Carol Woods Retirement Community has had a long tradition of presenting free sophisticated chamber music concerts as might be expected of a center serving a musically knowledgeable population in a university town. The Merling Trio‘s high standard of playing had impressed in February 2017 so their return visit was anticipated. The piano trio is in its 30th season and has never had a change of personnel. When formed, violinist Renata Artman Knific had an instrument made by Danish luthier Paul Merling – hence their name. Her colleagues are cellist Bruce Uchimura and his wife, pianist Susan Wiersma Uchimura.

The Merling Trio is in residence at the School of Music at Western Michigan University. They made their New York debut in Weill Recital Hall at Carnegie Hall in 1993 and were named a finalist for the Naumburg Foundation Chamber Music Award in 1994.

Their program opened with three Hungarian Dances, Nos. 13, 18, and 6 – all in D, by Johannes Brahms (1833-97), in arrangements by Friedrich Hermann. The players made the maximum of the slow-fast tempo contrasts. Balance between keyboard and strings was superb even though the Yamaha’s lid was fully raised.

Wolfgang Amadeus Mozart (1756-91) is not famous for the high quality of all of his six piano trios – only his last two date from the composer’s full maturity. The Piano Trio No. 4 in E, K.542 is Mozart’s only mature work (in that key). Before equal temperament was universally accepted, such a remote key as E would have had a more unique quality. The work is in three movements: an Allegro based upon a simple theme, a rondo-like melancholy Andante grazioso, with a concerto-like Finale allegro.

The Merling players delivered a performance of great elegance and clarity. They gave full value to Mozart’s subtle chromaticism in the first movement while revealing the composer’s ingenious working out of the simple principal theme between the two strings after its extended introduction by the pianist. The transparent quality of their unfolding of the simple dance-like principal theme of the second movement was deeply moving. The players brought out all the stops for the concerto-like finale, juxtaposing lyric lines with brilliant fiery dialogues between pianist and violinist.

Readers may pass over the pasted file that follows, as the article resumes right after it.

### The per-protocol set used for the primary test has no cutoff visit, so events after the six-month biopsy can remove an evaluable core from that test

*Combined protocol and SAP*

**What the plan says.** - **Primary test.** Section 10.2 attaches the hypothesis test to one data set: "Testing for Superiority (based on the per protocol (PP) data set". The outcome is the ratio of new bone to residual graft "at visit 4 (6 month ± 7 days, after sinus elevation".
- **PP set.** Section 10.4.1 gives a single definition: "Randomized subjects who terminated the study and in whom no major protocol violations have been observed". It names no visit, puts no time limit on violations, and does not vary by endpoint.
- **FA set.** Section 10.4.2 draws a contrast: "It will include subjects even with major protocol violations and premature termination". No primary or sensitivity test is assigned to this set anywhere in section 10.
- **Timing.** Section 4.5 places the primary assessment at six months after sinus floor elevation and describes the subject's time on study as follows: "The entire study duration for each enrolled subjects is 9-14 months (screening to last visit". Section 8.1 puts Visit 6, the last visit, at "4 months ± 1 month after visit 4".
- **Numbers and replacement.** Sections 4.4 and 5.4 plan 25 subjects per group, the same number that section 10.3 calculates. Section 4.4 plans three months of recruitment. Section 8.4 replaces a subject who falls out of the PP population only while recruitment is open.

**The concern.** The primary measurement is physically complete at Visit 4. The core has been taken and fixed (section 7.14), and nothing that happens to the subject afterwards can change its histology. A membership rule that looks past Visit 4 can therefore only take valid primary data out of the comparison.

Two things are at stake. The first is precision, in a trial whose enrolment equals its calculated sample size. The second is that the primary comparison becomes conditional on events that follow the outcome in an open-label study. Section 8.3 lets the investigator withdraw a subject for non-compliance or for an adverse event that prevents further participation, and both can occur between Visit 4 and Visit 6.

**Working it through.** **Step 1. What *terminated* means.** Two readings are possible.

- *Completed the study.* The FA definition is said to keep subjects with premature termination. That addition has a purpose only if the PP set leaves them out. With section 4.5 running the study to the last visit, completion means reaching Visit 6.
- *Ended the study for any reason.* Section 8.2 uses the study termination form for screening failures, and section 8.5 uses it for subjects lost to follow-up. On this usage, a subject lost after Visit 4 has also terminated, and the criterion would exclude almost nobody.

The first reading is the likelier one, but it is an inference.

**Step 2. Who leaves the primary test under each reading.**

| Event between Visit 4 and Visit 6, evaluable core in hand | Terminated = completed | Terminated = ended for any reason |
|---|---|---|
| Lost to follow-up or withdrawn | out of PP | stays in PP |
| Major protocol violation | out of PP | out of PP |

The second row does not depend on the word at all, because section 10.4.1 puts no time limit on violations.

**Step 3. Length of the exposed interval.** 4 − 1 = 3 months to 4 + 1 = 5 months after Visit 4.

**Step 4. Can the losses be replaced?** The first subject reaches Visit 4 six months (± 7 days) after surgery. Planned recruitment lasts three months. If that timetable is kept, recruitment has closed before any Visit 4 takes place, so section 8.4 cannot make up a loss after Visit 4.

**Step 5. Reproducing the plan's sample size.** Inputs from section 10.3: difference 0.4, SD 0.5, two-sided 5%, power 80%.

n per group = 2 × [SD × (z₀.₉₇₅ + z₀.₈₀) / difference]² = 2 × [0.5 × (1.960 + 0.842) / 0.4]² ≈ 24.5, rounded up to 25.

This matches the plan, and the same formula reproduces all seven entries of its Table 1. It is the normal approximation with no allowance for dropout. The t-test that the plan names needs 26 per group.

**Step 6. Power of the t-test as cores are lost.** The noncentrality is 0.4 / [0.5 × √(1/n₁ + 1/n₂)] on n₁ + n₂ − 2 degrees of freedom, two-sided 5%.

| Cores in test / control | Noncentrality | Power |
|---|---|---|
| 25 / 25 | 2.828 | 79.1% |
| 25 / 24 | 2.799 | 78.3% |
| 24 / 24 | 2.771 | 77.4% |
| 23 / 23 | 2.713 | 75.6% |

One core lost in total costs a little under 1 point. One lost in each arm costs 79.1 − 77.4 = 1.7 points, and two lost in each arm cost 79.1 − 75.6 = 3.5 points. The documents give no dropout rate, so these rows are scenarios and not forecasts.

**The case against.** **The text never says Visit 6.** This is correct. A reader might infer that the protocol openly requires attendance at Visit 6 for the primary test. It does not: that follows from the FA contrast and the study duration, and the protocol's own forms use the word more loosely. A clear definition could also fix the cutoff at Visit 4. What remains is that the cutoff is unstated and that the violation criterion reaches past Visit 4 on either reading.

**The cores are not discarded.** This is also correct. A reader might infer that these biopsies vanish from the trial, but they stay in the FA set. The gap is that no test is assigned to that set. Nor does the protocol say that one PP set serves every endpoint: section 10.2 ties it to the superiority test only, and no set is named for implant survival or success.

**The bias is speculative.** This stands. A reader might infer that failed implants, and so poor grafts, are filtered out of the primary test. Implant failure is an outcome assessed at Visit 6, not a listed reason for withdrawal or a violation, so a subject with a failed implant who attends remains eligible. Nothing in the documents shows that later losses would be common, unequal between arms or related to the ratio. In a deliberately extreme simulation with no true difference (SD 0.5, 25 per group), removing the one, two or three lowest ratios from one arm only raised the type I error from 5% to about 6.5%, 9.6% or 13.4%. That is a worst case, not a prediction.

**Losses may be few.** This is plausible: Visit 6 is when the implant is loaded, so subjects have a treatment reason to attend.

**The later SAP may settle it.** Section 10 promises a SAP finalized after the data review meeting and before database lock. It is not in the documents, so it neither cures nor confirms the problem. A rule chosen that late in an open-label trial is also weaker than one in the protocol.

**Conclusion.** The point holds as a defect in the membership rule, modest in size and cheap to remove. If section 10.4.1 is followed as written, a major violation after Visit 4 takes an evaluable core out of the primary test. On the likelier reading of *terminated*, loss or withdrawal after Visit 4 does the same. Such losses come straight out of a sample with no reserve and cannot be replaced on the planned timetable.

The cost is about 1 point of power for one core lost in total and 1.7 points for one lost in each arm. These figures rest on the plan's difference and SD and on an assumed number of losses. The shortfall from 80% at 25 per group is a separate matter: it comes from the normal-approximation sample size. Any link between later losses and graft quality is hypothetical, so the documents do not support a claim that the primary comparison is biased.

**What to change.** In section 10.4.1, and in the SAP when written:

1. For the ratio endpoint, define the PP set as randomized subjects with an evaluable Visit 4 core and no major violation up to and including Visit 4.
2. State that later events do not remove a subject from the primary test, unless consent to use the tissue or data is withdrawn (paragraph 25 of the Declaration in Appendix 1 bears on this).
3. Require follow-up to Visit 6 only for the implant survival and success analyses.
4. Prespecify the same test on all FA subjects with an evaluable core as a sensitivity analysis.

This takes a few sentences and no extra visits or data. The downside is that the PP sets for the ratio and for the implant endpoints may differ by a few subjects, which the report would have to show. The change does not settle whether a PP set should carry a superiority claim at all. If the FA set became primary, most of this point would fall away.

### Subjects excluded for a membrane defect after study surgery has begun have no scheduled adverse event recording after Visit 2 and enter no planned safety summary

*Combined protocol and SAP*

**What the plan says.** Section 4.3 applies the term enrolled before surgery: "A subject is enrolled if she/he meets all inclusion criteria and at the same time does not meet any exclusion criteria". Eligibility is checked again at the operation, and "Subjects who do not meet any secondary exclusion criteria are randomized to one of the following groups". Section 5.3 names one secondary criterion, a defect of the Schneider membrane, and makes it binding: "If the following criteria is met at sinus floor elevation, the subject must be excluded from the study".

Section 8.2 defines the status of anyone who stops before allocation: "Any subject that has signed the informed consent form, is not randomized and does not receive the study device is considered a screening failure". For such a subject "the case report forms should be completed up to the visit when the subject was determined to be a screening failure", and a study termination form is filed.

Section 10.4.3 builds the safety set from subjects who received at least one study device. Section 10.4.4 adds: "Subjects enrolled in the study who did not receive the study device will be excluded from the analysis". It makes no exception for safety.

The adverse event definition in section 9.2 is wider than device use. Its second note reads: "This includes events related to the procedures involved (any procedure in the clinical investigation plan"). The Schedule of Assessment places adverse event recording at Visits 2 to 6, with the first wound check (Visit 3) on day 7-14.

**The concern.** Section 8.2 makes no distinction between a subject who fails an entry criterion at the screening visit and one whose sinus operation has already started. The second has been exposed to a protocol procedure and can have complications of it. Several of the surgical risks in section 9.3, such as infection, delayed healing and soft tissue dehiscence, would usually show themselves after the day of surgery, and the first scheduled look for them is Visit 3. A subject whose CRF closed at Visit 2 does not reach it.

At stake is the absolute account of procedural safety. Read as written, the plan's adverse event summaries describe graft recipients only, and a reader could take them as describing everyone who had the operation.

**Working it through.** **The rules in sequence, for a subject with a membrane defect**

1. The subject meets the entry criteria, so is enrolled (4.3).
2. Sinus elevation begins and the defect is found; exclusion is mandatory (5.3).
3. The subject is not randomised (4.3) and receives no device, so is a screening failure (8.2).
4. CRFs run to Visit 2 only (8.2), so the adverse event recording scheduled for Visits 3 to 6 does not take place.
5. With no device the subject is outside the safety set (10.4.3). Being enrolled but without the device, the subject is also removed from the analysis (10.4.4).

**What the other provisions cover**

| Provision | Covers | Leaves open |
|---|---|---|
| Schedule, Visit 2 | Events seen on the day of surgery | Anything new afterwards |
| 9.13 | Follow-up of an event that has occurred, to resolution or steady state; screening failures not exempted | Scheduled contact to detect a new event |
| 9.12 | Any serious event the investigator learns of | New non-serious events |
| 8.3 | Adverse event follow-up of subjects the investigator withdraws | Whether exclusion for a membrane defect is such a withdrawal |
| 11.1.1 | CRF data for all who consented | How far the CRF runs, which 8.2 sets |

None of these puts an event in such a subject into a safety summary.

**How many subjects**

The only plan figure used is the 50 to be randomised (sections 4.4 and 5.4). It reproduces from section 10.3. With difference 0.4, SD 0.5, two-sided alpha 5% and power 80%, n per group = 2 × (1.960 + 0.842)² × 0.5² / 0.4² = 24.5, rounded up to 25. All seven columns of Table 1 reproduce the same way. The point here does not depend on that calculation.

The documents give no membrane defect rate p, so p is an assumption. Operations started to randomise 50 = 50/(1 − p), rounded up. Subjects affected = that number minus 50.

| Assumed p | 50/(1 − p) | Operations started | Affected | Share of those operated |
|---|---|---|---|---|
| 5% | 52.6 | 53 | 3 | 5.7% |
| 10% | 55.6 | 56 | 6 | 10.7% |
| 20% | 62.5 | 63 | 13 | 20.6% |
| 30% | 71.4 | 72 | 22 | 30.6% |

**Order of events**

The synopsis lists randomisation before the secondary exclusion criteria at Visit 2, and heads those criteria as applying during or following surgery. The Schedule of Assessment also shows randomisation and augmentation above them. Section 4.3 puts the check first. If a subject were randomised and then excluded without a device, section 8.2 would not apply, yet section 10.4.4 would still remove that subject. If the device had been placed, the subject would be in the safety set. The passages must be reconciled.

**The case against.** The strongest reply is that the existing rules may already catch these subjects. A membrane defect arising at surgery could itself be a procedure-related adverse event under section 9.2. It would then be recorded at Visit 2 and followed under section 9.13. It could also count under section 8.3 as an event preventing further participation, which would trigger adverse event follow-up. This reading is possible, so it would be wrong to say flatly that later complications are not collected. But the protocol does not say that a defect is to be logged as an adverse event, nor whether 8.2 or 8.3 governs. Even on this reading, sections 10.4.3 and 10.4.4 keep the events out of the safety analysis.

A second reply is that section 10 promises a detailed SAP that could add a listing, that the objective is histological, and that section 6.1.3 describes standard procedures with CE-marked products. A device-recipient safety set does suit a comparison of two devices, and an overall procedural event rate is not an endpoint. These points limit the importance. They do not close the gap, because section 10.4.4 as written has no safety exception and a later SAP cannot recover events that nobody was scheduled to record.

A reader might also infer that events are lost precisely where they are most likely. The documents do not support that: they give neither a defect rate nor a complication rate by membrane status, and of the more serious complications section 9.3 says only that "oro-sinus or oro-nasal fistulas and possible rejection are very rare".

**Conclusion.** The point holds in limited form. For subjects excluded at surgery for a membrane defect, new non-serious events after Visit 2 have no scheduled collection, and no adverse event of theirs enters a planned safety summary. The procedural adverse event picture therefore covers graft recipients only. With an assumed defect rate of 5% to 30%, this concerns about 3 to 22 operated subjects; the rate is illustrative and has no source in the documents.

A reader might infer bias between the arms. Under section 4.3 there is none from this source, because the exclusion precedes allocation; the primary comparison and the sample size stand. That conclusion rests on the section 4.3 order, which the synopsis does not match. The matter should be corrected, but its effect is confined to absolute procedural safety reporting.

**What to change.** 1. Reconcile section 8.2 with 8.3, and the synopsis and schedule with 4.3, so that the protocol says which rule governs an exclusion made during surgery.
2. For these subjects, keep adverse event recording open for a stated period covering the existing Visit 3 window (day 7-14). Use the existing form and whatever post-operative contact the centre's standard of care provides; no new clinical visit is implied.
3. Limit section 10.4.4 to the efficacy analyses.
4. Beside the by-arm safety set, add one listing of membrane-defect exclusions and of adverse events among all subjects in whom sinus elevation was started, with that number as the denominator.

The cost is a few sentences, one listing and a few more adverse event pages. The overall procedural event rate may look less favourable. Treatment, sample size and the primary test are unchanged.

It was too bad the Merling Trio did not follow the Mozart with another, more substantial trio from the repertoire! Most trios travel with Brahms’ Op.8, Beethoven’s “Archduke” or “Ghost,” Ravel’s piano trio, or perhaps a Shostakovich or Mendelssohn. One of the less often played repertoire works would have been welcome not to mention any of numerous Haydn trios.

A number of fine, short works, suitable as encores, concluded the concert.

The Merling Trio took exquisite care in phrasing as they spun out the melody of “Berceuse de Jocelyn” drawn from the opera Jocelyn, Op.100 by Benjamin Goddard (1849-95). The tenor aria from the opera was heard in a piano trio arrangement by the librettist Charles Delsaux.

Composer pianist Gene Knific, son of the Merling’s violinist, has made numerous arrangements from the American Song Book. His treatments are more like expansive fantasies drawn from the basic melodies, far more complex than simple transcriptions. Two selections from Henry Mancini (1924-94), “Moon River” and “Days of Wine and Roses,” were justly and warmly received by the large Carol Woods audience.

Two ever popular movements, “Invierno” and “Verano Porteno” (Winter and Summer) from Cuatro Estaciones Porteñas (The Four Seasons) by Astor Piazzolla (1921-92) ended the concert. The composer’s style, nuevo tango, expanded the traditional tango by use of extended harmonies, dissonance, counterpoint, and jazz elements. The Merlings delivered a vivid, rhythmically vital performance.